The exempt market is a significant market in Ontario. Approximately $86.5 billion of the $143 billion raised through exempt distributions reported to the OSC in 2011 was raised here in Ontario. Given the size and importance of exempt market, OSC is focused on considering alternate capital-raising exemptions and improving our understanding of how and why individual investors participate in this non-public securities market.
In December, we published for comment four new ideas for capital-raising in Ontario, including crowdfunding that would be subject to limits for issuers and retail investors. Crowdfunding is a method of raising small amounts of money from large numbers of people over online channels such as social media. There are different models of crowdfunding and some countries – such as the U.K. – already allow it.
Crowdfunding has many supporters and it gets a lot of attention in the media. Many market participants in this province support greater access to the exempt market for both issuers and investors. “Interactive Ontario” is the latest industry group to urge us to allow crowdfunding.
We’ve heard from supporters at many of the consultation sessions on our proposals. Some market participants want the OSC to move quickly on crowdfunding – before the U.S. – to give companies here a competitive advantage. In all of our considerations, the goal is to foster easier access to capital for smaller issuers, while adequately protecting the needs of investors.
The comment period on our four proposals ended this month. We received about 100 comments, which is a terrific response. As we review the comments, staff are also researching and analysing the capital-raising regimes in other jurisdictions. For instance, we're watching developments under the U.S. JOBS Act related to promoting capital formation and access to public markets by emerging growth companies.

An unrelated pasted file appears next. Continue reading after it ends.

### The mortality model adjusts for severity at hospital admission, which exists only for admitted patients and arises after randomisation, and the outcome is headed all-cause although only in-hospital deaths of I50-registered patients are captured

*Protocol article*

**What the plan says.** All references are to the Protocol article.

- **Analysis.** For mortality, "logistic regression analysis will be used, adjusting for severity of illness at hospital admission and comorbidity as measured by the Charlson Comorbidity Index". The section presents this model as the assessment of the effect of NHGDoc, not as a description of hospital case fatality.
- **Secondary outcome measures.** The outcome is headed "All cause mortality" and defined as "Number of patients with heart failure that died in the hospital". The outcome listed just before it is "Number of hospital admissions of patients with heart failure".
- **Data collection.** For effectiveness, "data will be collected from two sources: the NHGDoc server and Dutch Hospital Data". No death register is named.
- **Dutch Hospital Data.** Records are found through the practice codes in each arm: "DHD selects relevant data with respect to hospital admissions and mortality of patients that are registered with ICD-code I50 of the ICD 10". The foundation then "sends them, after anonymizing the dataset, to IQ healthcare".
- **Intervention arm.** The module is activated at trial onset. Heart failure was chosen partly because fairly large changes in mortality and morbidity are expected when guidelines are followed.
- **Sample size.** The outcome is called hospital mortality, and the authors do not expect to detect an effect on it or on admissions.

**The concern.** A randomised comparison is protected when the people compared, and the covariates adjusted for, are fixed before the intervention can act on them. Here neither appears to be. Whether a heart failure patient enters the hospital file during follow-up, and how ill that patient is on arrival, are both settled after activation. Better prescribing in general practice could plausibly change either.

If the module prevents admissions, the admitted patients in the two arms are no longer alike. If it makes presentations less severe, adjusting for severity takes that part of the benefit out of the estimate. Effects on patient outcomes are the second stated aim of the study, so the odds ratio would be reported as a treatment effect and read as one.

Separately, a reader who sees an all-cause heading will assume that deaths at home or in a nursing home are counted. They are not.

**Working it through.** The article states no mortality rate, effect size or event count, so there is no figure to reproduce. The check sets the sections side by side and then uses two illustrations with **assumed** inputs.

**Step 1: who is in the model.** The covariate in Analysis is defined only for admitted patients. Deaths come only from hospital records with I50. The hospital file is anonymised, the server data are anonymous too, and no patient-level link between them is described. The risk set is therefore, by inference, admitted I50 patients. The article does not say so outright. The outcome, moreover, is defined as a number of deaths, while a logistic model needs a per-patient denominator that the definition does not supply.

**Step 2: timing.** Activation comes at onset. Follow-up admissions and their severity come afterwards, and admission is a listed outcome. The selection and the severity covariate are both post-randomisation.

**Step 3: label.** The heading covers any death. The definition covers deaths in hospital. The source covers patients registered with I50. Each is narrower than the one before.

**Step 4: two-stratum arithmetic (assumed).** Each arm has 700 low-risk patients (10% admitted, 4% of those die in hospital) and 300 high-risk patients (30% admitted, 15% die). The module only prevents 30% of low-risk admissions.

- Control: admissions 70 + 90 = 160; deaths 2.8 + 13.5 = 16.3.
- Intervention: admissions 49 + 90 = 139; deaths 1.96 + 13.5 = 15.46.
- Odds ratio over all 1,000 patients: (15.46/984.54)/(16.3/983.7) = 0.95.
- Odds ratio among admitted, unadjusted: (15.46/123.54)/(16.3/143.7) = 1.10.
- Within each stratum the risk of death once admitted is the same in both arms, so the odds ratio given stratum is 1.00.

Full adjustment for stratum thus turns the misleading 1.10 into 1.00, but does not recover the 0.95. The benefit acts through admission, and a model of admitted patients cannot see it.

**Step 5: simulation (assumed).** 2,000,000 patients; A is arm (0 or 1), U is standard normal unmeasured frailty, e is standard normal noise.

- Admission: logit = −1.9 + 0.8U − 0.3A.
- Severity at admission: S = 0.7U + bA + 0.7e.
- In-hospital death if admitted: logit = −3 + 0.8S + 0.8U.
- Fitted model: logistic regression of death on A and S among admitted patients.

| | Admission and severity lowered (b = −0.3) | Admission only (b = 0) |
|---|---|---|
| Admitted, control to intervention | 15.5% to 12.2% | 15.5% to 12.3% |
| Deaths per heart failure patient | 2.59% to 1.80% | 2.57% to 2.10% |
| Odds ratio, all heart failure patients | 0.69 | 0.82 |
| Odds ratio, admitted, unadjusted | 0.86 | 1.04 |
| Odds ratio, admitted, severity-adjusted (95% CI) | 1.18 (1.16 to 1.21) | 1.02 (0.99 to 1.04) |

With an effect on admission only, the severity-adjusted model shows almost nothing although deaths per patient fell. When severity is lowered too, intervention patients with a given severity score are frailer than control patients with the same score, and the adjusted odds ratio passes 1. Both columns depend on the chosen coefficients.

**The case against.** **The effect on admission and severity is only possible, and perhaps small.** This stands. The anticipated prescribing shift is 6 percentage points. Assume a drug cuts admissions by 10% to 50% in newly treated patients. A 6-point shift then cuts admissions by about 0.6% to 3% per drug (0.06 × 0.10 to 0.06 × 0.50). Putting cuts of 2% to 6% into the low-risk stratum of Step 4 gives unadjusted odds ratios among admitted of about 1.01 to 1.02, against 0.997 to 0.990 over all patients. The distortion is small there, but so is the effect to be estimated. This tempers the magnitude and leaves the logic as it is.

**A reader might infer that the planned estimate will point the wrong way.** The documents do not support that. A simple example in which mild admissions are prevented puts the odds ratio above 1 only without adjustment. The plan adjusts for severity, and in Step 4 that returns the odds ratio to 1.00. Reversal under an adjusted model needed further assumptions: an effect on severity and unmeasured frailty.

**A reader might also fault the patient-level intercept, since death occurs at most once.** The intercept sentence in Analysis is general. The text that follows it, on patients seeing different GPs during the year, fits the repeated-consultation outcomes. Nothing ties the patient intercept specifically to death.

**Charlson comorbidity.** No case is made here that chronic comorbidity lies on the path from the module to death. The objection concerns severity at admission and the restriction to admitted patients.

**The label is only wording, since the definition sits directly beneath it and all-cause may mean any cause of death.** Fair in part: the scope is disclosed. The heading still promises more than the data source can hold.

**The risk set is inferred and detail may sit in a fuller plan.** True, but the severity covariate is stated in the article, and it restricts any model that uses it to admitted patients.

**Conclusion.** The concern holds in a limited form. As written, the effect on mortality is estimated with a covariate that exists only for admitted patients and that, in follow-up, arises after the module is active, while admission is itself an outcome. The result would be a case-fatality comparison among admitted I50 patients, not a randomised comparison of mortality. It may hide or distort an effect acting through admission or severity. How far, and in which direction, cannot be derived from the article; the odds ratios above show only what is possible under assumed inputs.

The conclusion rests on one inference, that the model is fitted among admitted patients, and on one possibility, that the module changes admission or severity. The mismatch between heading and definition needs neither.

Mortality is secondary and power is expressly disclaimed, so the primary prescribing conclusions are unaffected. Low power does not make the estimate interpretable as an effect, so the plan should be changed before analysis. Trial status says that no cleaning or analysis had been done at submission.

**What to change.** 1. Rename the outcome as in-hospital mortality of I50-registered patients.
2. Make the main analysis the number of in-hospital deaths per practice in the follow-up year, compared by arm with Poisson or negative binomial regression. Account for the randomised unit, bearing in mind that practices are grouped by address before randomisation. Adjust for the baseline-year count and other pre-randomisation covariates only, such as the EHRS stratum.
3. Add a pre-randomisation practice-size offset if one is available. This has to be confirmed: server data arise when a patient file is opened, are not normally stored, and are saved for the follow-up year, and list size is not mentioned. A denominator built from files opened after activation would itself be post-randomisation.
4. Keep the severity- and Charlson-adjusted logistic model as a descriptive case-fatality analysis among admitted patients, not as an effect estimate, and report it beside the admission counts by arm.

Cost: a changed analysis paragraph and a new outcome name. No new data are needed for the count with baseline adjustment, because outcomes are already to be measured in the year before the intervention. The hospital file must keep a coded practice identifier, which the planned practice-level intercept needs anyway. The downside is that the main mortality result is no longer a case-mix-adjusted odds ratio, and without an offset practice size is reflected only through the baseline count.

At the same time, the OSC is also working with the Canadian Securities Administrators (CSA) on developing tailored regulation for venture issuers and ways to assist them with capital-raising while maintaining appropriate safeguards for investors.
Facilitating effective capital-raising in Ontario must be addressed in the context of both the exempt and public markets. Issuers like junior miners and exploration firms here in Northern Ontario need access to capital to compete in the global economy.
As we work on possible regulatory actions related to capital formation, we also follow mining-related developments outside our jurisdiction, such as the new Ontario Mining Act. The new Act will come fully into force on April 1st. The last time the legislation had a major overhaul was in 1906. For more than 100 years, the Act was largely a static document and the mining industry in Ontario did very well under the “free entry” system, in which staking a claim was relatively direct, fast and cheap. For most of those years, there was no requirement for the provincial government, or mining companies, to consult with stakeholders, including First Nations.
The impetus for "modernizing" the Ontario Mining Act came out of the 2004 Haida decision by the Supreme Court of Canada, which made it clear that governments have a duty to consult with, and accommodate, Aboriginal groups. Through the new Act, the provincial government aims to delegate the duty to consult to exploration companies. While the new Act will provide for greater transparency and participation by all stakeholders, it will be interesting to see how mining companies adapt to the new reality of exploration in Ontario.
As I conclude my remarks, I want to emphasize how much the investors, businesses and economy of Ontario depend on the integrity of our capital markets. Fair and efficient markets generate confidence and that confidence creates opportunities for investors and companies to create wealth and economic growth. Despite our varying perspectives, all of us share a common interest in sustaining competitive capital markets in this province.
As Ontario’s securities regulator, the OSC is mindful of the priority to strike a balance between protecting investors and fostering robust, efficient markets, which is consistent with our mandate. I want to assure you that the OSC is determined to deliver the right regulatory framework to protect investors, facilitate capital formation and foster the confidence of investors from across Canada and around the world.